She appears fascinated by the workings of the city. Researching her novel she was fascinated by a tour of Glasgow Central Station, with its buried Victorian village beneath, and the Hidden London tours of Underground stations. She is particularly interested in how, “if you pulled the lid off the city you would reveal all the pipes, the cables, the networks, the disused spaces, everything that would be going on under there.”

Breslin, a former school librarian and mother of four grown-up children, has written over 40 books for children. Among her most critically-acclaimed and popular are those written for the same readership as Caged: boys from about 11 years old. Among them is Whispers In The Graveyard, the tale of a 12-year-old boy with dyslexia who becomes obsessed with the victim of a Scottish witch hunt. It won her the Carnegie prize and catapulted her into the big league of children’s fiction. Divided City, meanwhile, is a challenging novel in which sectarianism collides with racism against asylum seekers.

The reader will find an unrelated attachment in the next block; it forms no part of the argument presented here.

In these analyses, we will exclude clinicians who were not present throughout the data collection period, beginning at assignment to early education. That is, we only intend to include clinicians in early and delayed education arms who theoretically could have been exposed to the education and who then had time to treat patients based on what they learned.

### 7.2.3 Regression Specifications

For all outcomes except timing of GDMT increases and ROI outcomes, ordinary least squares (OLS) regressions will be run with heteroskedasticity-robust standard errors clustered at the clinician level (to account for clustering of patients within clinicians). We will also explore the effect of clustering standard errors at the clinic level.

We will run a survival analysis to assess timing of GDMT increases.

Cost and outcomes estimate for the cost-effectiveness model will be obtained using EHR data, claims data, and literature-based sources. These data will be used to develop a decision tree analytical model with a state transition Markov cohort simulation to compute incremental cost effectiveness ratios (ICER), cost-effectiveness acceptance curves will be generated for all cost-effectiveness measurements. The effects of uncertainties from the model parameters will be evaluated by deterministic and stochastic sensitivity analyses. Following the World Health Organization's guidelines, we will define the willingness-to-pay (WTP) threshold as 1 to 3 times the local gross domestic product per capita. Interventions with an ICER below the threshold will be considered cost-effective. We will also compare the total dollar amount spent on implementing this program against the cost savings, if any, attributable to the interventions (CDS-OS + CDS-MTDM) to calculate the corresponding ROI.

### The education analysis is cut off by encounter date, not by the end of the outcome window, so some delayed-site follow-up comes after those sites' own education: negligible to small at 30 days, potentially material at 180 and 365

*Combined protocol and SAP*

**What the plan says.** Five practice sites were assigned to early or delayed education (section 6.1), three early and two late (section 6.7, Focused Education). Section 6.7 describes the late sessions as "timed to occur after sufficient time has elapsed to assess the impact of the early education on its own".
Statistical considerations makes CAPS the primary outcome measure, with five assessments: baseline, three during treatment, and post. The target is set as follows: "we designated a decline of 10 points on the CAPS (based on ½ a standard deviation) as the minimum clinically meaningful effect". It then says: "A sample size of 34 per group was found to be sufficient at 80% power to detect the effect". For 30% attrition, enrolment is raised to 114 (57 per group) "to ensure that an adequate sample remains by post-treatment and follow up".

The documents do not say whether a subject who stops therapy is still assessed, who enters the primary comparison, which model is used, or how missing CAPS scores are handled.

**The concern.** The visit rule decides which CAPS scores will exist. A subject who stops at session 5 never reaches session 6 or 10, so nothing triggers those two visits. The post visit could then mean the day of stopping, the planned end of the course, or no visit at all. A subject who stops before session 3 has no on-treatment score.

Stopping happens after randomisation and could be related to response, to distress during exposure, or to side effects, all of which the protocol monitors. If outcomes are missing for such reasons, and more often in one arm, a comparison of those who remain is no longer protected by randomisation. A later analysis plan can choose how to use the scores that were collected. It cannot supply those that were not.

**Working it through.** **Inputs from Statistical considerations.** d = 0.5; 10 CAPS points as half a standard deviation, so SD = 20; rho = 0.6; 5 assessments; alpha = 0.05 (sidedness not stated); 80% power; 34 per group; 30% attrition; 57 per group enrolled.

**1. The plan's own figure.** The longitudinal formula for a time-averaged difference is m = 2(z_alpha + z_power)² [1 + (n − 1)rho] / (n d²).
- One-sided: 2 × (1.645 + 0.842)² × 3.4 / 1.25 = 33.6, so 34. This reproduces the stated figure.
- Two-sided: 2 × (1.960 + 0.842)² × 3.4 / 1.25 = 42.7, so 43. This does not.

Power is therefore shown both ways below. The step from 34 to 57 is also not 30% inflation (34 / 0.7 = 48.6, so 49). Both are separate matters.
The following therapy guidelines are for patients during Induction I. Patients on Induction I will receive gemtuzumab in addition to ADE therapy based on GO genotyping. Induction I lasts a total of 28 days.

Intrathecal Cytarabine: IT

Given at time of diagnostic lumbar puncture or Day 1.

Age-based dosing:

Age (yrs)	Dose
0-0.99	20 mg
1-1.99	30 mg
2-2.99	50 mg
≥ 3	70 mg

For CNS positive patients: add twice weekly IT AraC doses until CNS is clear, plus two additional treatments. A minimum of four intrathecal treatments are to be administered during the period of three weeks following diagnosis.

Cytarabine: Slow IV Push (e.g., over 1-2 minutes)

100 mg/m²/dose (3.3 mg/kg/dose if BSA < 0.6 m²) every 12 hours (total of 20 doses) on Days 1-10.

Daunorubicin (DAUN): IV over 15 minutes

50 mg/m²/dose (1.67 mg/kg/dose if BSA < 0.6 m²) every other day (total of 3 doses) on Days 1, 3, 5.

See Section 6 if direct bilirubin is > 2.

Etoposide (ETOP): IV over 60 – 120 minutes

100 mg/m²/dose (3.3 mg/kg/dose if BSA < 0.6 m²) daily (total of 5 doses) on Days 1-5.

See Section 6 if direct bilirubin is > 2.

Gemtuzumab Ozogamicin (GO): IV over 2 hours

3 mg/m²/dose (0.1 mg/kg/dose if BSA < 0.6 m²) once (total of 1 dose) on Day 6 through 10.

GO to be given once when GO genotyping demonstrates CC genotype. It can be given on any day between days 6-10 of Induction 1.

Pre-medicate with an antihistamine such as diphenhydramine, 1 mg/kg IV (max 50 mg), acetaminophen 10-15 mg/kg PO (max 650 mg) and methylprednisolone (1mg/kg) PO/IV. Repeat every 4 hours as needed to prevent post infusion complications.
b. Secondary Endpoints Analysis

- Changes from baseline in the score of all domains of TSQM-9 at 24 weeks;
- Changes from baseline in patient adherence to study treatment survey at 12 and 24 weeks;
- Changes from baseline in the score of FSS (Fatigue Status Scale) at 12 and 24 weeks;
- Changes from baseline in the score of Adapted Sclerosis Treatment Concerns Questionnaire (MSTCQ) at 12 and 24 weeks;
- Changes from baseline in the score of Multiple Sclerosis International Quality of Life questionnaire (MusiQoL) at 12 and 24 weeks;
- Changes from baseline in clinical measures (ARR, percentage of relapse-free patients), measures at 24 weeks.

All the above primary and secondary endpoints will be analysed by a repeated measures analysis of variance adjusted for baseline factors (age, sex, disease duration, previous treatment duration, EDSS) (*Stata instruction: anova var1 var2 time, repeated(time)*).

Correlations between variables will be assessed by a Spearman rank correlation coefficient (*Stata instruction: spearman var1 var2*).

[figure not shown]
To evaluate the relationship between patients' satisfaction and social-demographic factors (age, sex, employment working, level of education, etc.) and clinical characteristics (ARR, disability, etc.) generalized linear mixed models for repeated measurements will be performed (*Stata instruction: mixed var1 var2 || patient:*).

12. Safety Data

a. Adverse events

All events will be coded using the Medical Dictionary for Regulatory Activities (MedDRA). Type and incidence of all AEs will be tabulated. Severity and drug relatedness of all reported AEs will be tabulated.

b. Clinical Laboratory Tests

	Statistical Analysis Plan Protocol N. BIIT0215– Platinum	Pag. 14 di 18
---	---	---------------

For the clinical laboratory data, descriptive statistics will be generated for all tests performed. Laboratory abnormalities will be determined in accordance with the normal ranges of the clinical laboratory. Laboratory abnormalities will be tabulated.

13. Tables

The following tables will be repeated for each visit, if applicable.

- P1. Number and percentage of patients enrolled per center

All three books have their action set over the course of the week. The key, she believes, for this age group of boys, is “action and dialogue”. “It sounds really sexist. It isn’t meant to be. This appeals to boys and it also appeals to challenged readers. I wanted to do something that would appeal to the same readership as Whispers and Divided City.” They also share a particular style and sentence structure, designed to maintain narrative drive and keep children reading. “It’s sort of the way that Roald Dahl wrote,” she says, “and the way that Enid Blyton wrote, which is subject, verb, object.”